So Stahr and I danced to the beautiful music of Glenn Miller playing “I’m on a See-saw.” It was good dancing now with plenty of room. But it was lonely—lonelier than before the girl had gone. For me, as well as for Stahr, she took the evening with her, took along the stabbing pain I had felt—left the great ball-room empty and without emotion. Now it was nothing and I was dancing with an absent minded man who told me how much Los Angeles had changed.
They met, next afternoon, as strangers in an unfamiliar country. Last night was gone, the girl he had danced with was gone. A misty rose-and-blue hat with a trifling veil came along the terrace to him and paused, searching his face. Stahr was strange too in a brown suit and black tie that blocked him out more tangibly than a formal dinner coat, or when he was simply a face and voice in the darkness when they first met.
He was the first to be sure it was the same person as before—the upper half of the face that was Minna’s, luminous, with creamy temples and opalescent brow—the coco-colored curly hair. He could have put his arm around her and pulled her close with an almost family familiarity—already he knew the down on her neck, the very set of her backbone, the corners of her eyes and how she breathed—the very texture of the clothes that she would wear.
“Did you wait here all night?” she said, in a voice that was like a whisper.
“I didn’t move—didn’t stir.”
Still a problem remained, the same one—there was no special place to go.
“I’d like tea,” she suggested, “—if it’s some place you’re not known.”
“That sounds as if one of us had a bad reputation.”
“Doesn’t it?” she laughed.
“We’ll go to the shore,” Stahr suggested. “There’s a place there where I got out once and was chased by a trained seal.”
“Do you think the seal could make tea?”
“Well—he’s trained. And I don’t think he’ll talk—I don’t think his training got that far. What in hell are you trying to hide?”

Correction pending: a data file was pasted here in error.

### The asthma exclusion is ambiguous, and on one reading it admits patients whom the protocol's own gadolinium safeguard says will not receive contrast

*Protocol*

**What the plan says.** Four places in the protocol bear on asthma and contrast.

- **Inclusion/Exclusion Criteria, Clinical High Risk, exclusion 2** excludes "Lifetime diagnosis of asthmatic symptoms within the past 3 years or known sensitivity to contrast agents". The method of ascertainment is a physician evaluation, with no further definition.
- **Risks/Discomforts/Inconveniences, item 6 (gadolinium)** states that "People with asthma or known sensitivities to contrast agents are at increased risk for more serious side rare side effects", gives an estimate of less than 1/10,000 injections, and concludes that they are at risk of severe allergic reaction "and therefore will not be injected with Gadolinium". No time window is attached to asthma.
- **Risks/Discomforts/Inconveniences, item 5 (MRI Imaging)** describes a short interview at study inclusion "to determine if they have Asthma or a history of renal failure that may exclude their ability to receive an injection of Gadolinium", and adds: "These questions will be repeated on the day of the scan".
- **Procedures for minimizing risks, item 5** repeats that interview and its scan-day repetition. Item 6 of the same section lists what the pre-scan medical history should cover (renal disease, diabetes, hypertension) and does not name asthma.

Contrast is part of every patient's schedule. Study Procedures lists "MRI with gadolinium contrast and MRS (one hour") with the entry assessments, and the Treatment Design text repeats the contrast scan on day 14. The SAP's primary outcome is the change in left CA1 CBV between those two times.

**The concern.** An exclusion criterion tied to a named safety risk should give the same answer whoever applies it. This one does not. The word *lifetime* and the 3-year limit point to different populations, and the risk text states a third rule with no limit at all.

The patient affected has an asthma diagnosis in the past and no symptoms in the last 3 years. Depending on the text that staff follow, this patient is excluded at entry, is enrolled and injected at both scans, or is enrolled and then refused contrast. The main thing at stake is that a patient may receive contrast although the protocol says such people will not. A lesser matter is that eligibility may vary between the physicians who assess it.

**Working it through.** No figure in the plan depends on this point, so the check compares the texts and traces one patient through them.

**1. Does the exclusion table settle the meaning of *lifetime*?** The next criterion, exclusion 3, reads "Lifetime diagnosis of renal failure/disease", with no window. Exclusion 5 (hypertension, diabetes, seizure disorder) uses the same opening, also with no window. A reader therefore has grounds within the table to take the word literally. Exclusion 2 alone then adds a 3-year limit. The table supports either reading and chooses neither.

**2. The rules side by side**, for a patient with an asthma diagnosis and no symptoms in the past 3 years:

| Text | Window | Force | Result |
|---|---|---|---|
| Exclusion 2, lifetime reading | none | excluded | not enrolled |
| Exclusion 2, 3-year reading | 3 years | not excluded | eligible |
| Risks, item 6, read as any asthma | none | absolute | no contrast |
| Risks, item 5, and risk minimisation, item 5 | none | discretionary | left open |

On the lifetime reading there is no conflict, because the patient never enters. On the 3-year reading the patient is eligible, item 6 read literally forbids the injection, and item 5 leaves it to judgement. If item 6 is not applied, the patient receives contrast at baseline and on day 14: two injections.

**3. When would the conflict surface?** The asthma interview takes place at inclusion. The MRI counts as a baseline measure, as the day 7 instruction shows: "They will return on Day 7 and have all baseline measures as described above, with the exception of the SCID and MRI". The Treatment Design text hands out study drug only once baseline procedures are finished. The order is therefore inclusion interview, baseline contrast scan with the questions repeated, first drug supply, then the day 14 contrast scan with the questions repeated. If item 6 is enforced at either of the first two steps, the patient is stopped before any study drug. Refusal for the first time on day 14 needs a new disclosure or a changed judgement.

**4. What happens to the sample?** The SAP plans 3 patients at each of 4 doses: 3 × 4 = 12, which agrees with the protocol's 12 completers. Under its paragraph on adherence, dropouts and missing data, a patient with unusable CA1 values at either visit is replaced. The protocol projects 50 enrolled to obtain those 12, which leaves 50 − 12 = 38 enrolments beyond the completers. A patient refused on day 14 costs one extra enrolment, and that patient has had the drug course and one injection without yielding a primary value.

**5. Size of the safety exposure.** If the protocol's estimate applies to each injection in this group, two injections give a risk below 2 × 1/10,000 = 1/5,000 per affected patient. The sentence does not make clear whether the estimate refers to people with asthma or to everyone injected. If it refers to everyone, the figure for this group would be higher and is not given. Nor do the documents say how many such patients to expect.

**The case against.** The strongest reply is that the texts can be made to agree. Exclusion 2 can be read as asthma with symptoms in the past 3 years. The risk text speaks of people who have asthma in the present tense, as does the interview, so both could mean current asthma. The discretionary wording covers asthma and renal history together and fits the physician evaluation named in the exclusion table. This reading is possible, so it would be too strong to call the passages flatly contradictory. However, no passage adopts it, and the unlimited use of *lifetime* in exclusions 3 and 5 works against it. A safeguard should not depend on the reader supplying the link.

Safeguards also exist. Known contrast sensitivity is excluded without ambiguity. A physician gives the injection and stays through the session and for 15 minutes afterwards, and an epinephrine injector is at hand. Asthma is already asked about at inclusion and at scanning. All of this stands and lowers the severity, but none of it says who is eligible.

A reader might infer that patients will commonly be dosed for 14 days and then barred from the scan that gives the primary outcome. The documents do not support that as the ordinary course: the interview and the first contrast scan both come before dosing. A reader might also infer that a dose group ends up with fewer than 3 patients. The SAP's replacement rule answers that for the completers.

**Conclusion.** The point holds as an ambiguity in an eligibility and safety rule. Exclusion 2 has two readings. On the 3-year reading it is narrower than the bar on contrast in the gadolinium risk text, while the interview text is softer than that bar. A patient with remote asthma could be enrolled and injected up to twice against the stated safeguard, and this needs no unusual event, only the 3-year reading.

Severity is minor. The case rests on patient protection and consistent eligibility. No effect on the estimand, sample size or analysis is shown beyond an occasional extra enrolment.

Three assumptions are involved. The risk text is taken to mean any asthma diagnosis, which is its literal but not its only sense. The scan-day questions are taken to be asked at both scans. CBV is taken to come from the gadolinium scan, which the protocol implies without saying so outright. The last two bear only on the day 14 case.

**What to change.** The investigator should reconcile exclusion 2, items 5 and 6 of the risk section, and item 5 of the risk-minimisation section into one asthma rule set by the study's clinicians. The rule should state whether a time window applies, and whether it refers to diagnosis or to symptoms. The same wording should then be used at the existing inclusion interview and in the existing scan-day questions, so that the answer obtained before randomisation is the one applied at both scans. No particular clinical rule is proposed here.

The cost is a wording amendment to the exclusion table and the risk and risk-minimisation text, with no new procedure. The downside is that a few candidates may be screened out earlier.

After a moment she said lightly, “Perhaps the future,” in a way that might mean anything or nothing at all.
As they drove away she pointed at her jalopy in the parking lot.
“Do you think it’s safe?”
“I doubt it. I noticed some black-bearded foreigners snooping around.”
Kathleen looked at him alarmed.
“Really?” She saw he was smiling. “I believe everything you say,” she said. “You’ve got such a gentle way about you that I don’t see why they’re all so afraid of you.” She examined him with approval—fretting a little about his pallor, which was accentuated by the bright afternoon. “Do you work very hard? Do you really always work on Sundays?”
He responded to her interest—impersonal yet not perfunctory.
“Not always. Once we had—we had a house with a pool and all—and people came on Sunday. I played tennis and swam. I don’t swim any more.”
“Why not? It’s good for you. I thought all Americans swam.”
“My legs got very thin—a few years ago and it embarrassed me. There were other things I used to do—lots of things. I used to play handball when I was a kid, and sometimes out here—I had a court that was washed away in a storm.”
“You have a good build,” she said in formal compliment, meaning only that he was made with thin grace.
He rejected this with a shake of his head.
“I enjoy working most,” he said. “My work is very congenial.”
“Did you always want to be in movies?”
“No. When I was young I wanted to be a chief clerk—the one who knew where everything was.”
“That’s odd. And now you’re much more than that.”
“No, I’m still a chief clerk,” Stahr said. “That’s my gift, if I have one. Only when I got to be it I found out that no one knew where anything was. And I found out that you had to know why it was where it was, and whether it should be left there. They began throwing it all at me and it was a very complex office. Pretty soon I had all the keys. And they wouldn’t have remembered what locks they fitted if I gave them back.”